• Sunday, 13th of May, 1498
    Queen Eleanor has authorized me to follow the tracks of a unique item my mother found in the market yesterday, in search of new lands and wealth for Char. Any and all land found is to be claimed for Char and anything that I deem valuable shall be retrieved. If I find land I am to seek a northerly passage around it and map what coastline I encounter. I am required to bring back samples of unusual flora and sketches or the animals and people, if any. In return, Her Most Serene Highness has agreed to supply and provision a ship for a two-year voyage and choose the crew. It is a most generous offer and I am very glad that Queen Eleanor has authorized this voyage. The artifact that I will be tracing is a feather, similar to that of a kingfisher but larger with a most singular hue. It is neither black, white nor any shade of grey. It has a number of hues present, all of them strange.. The Scandinavian trader to whom it belonged said that it was a parrot feather that he had inherited from his many times great grandfather Leif Eriksson who found a new land across the seas to the west after being exiled to Greenland. I hope to follow his path, starting in Scandinavia to find out his route and sailing west to Greenland and then, I hope, to this new land. If I succeed Char will become the most powerful country in Europe, in terms of wealth, land and power. I must not fail!

    Monday, 14th of May, 1498
    This journal is my personal record of the voyage that I am soon to undertake. During this voyage, I shall write every Sunday of the events of the week. This journal should be fat and bulging by the end of my voyage for it will be a long and hazardous one. The only similar voyage ever undertaken was that of Christobál Colon, in 1492. He hit rocks a day away from Portugal and had to be brought back by fishermen. I have hit upon a plan of recording the distance and direction traveled each time we change direction or speed in a log, separate from this journal, in order that our course be easily charted so that others can follow our path. I believe that it will be easier than astronomical navigation. Tomorrow I shall inspect my ship, The East Winds Blessing.

    Tuesday, 15th of May, 1498
    The east Winds Blessing is a beautiful ship. She is a three-mast carrack with a top sail on the main mast. Only the mizzenmast has old fashioned lateen sails. That is to be expected. But this ship is so modern that she has a steering wheel. Not only is she equipped for such high speeds as 7.5 knots, but she is beautiful, too. Her boards are dark oak, nearly black against the waterline.
    The mast extension is barely visible on the main mast. Her canvas sails are so clean that they are nearly white and the sum gleams off the brass stand for the wheel. She is by far the best ship in the harbour and I am eagerly looking forward to sailing on her. Today I also met the lieutenant and the boson. The lieutenant is the son of a friend of my mother’s and we know each other well. The boson is the well-to-do brother-in-law of our cook. Both are honourable men and I trust them greatly. I have give the boson the task of choosing the provisions for our ship with a budget of ‡1000. One thousand quins is not a small amount of money, however it is not excessive and William will have to be careful how he spends it. When the boson had left to see the merchants, I took Robert to see the inspiration for the voyage. He was fascinated when I told him what I had found out about Eriksson and has agreed with my plans for the voyage.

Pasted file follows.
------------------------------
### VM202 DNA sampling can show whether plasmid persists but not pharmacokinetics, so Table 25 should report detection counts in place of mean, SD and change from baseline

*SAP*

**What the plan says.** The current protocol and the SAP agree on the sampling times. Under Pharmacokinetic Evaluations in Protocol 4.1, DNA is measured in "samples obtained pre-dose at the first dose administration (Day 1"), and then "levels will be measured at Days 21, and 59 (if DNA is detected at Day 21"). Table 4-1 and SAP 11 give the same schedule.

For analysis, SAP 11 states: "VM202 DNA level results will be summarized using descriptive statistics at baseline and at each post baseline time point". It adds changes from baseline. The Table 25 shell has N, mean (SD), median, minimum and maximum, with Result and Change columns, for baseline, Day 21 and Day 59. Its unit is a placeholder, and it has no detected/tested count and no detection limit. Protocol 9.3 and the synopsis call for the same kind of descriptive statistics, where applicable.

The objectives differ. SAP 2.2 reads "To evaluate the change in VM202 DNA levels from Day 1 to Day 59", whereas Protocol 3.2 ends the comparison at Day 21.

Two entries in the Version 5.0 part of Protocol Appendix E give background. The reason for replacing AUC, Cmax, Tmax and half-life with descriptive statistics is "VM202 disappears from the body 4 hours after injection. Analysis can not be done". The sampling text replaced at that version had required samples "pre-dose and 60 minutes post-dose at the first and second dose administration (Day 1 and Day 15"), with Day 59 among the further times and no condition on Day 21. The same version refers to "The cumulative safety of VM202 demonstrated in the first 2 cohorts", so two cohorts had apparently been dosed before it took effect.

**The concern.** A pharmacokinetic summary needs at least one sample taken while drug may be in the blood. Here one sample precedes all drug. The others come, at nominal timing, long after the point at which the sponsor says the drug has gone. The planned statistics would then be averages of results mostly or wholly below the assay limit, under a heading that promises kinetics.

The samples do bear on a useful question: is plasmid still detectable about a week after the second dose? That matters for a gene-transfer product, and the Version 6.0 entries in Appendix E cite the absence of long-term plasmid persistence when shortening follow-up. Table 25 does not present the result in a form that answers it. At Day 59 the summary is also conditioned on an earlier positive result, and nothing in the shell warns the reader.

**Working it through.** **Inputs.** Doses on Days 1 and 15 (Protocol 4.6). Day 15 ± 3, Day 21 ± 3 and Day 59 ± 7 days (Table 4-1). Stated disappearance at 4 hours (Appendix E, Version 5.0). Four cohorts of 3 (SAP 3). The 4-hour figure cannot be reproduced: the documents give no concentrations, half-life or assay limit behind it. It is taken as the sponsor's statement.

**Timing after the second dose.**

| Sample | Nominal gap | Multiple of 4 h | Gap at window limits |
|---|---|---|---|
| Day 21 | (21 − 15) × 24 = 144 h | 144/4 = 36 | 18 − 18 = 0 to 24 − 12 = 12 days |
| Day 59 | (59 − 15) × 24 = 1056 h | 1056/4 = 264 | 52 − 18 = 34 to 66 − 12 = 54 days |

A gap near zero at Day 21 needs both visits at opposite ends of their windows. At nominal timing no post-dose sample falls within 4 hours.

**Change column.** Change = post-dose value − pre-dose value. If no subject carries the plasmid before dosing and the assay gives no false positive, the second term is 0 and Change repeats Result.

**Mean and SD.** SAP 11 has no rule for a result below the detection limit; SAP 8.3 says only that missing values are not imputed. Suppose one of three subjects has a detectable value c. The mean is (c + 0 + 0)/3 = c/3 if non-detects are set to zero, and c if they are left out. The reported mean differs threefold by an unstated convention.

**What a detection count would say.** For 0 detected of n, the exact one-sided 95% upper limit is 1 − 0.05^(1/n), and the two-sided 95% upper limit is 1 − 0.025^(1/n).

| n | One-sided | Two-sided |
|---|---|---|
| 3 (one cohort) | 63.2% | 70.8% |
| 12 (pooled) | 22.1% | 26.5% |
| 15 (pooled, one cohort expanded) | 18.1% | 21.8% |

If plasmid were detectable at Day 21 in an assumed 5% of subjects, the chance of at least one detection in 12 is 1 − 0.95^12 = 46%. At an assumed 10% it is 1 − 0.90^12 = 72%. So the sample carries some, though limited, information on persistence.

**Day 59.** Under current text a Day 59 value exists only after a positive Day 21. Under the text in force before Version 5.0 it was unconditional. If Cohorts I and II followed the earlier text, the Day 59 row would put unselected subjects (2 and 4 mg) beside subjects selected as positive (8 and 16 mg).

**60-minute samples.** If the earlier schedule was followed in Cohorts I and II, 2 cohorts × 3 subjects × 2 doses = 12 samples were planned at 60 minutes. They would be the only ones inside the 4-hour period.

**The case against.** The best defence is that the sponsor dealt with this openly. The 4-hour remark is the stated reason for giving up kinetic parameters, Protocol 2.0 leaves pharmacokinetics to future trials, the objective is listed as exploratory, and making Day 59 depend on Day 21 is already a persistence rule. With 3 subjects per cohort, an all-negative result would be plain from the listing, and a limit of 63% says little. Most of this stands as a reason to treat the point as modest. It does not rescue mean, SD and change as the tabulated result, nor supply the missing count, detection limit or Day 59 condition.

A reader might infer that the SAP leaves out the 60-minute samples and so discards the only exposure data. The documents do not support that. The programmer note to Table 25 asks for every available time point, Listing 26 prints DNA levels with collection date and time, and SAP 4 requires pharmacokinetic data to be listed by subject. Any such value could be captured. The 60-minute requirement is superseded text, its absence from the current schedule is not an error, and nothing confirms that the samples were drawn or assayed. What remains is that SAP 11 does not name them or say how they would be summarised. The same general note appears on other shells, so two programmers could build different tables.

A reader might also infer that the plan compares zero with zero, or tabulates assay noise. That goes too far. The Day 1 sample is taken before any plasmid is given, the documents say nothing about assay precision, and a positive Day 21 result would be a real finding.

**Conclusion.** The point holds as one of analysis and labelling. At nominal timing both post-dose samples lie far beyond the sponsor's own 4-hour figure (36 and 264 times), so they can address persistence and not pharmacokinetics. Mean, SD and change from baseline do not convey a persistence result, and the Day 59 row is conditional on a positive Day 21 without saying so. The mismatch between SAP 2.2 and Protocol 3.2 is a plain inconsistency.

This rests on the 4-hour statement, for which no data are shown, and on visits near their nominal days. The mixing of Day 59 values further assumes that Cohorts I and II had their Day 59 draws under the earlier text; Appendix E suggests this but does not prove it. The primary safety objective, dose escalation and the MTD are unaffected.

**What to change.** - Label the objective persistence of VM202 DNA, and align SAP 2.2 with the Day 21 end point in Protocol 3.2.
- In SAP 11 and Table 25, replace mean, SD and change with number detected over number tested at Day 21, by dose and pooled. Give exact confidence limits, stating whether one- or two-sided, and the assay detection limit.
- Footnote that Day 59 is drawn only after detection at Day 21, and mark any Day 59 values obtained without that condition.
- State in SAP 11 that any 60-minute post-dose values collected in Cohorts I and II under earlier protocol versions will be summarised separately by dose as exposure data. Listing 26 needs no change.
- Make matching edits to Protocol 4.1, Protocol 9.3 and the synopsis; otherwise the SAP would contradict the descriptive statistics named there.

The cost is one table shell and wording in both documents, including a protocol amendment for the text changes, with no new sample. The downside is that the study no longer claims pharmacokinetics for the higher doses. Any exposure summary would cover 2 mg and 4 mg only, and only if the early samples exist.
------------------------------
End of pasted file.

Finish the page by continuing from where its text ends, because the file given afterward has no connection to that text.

Wednesday 16th of May, 1498
    The boson has bought most of what we require, leaving us with ‡200 and †75. The seventy-five chars spent on trading goods this morning for if we find inhabited land, and the two hundred quins I will save for Scandinavia and Greenland, to ease the search for information and to restock. I bought a quantity of beads and glass and pottery items, a number of images of Christ, to demonstrate our religion and many pictures of Her Most Serene Highness Queen Eleanor, that they might acknowledge her as a good person and a bringer of good things. It is my hope that any people we find will appreciate the value of such things. If we find people.

    Thursday, 17th of May 1498
    We will be leaving the day after tomorrow for the New World. The day after tomorrow!
    This week has gone by very fast. I have been going over my wind charts and it appears that it will be easy to follow one wind current from the strait of Gibraltar all the way to Scandinavia. It may then become more difficult but I believe it should be possible. I only hope there are no violent storms during the journey. I am not a very experienced sailor. I shall have to trust William for that. I am very lucky to have him as boson. It is unusual to get such an experienced boson on your first voyage, but then again, this is a rather unusual voyage. It is very important that I succeed. It would not do for my ship to sink.